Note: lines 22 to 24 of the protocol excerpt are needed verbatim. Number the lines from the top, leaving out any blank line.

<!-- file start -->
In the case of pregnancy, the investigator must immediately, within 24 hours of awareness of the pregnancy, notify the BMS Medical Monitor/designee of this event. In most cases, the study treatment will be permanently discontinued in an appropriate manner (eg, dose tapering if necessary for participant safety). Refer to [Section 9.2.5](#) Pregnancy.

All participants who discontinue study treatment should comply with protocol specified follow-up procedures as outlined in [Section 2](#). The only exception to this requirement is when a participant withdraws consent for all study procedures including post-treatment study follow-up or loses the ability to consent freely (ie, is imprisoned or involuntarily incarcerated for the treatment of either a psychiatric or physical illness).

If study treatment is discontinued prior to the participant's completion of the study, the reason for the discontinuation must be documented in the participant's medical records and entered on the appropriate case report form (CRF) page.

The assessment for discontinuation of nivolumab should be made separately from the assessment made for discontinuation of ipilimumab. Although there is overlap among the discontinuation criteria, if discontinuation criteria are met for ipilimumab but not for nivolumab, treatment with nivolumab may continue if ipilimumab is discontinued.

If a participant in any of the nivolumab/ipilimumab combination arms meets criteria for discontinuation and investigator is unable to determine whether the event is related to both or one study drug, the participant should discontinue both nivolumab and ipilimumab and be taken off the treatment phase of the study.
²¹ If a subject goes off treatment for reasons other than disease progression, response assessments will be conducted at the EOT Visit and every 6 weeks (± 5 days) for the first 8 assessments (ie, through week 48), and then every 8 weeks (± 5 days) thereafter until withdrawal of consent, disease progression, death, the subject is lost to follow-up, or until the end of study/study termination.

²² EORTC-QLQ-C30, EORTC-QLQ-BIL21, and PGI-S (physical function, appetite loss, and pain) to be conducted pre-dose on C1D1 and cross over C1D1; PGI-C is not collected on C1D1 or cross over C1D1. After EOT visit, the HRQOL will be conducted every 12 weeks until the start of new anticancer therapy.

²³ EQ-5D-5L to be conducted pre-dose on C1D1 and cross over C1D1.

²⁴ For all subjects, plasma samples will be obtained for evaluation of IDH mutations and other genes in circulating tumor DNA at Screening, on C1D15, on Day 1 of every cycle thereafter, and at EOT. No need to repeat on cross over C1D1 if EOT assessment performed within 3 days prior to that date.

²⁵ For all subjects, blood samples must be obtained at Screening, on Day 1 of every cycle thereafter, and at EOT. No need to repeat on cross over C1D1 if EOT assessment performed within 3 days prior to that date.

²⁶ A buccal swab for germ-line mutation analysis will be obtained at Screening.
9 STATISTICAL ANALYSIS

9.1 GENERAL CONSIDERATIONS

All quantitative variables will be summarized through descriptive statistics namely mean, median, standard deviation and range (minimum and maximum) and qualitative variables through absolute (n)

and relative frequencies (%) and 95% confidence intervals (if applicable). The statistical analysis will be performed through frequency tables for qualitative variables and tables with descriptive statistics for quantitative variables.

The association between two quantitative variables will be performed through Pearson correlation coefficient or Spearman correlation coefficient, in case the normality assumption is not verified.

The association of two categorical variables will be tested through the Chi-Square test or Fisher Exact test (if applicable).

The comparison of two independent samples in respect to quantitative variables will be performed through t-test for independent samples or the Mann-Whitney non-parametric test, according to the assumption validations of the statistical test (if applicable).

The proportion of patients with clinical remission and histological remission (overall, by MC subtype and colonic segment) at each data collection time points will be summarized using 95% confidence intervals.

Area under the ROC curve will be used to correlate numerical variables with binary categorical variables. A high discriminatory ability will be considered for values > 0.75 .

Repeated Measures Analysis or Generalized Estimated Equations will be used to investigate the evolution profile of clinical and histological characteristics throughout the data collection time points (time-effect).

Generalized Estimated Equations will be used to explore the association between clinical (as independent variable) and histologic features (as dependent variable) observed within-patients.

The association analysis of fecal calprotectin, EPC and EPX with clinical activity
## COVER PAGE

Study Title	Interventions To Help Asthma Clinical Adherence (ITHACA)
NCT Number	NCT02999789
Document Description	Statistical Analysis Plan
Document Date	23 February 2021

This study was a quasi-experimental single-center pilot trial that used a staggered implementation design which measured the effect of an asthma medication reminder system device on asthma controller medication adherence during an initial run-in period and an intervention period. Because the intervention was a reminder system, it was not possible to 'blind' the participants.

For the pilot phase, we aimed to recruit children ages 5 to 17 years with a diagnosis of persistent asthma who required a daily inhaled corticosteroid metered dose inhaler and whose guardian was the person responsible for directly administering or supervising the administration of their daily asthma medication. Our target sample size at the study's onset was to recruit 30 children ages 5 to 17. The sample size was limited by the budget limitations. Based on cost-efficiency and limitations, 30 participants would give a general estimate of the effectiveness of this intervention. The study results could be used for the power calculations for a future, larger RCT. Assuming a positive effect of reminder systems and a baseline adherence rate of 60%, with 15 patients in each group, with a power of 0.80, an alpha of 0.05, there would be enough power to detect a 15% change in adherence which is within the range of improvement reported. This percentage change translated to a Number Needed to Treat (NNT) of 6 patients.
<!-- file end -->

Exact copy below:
Generalized Estimated Equations will be used to explore the association between clinical (as independent variable) and histologic features (as dependent variable) observed within-patients.

The association analysis of fecal calprotectin, EPC and EPX with clinical activity
## COVER PAGE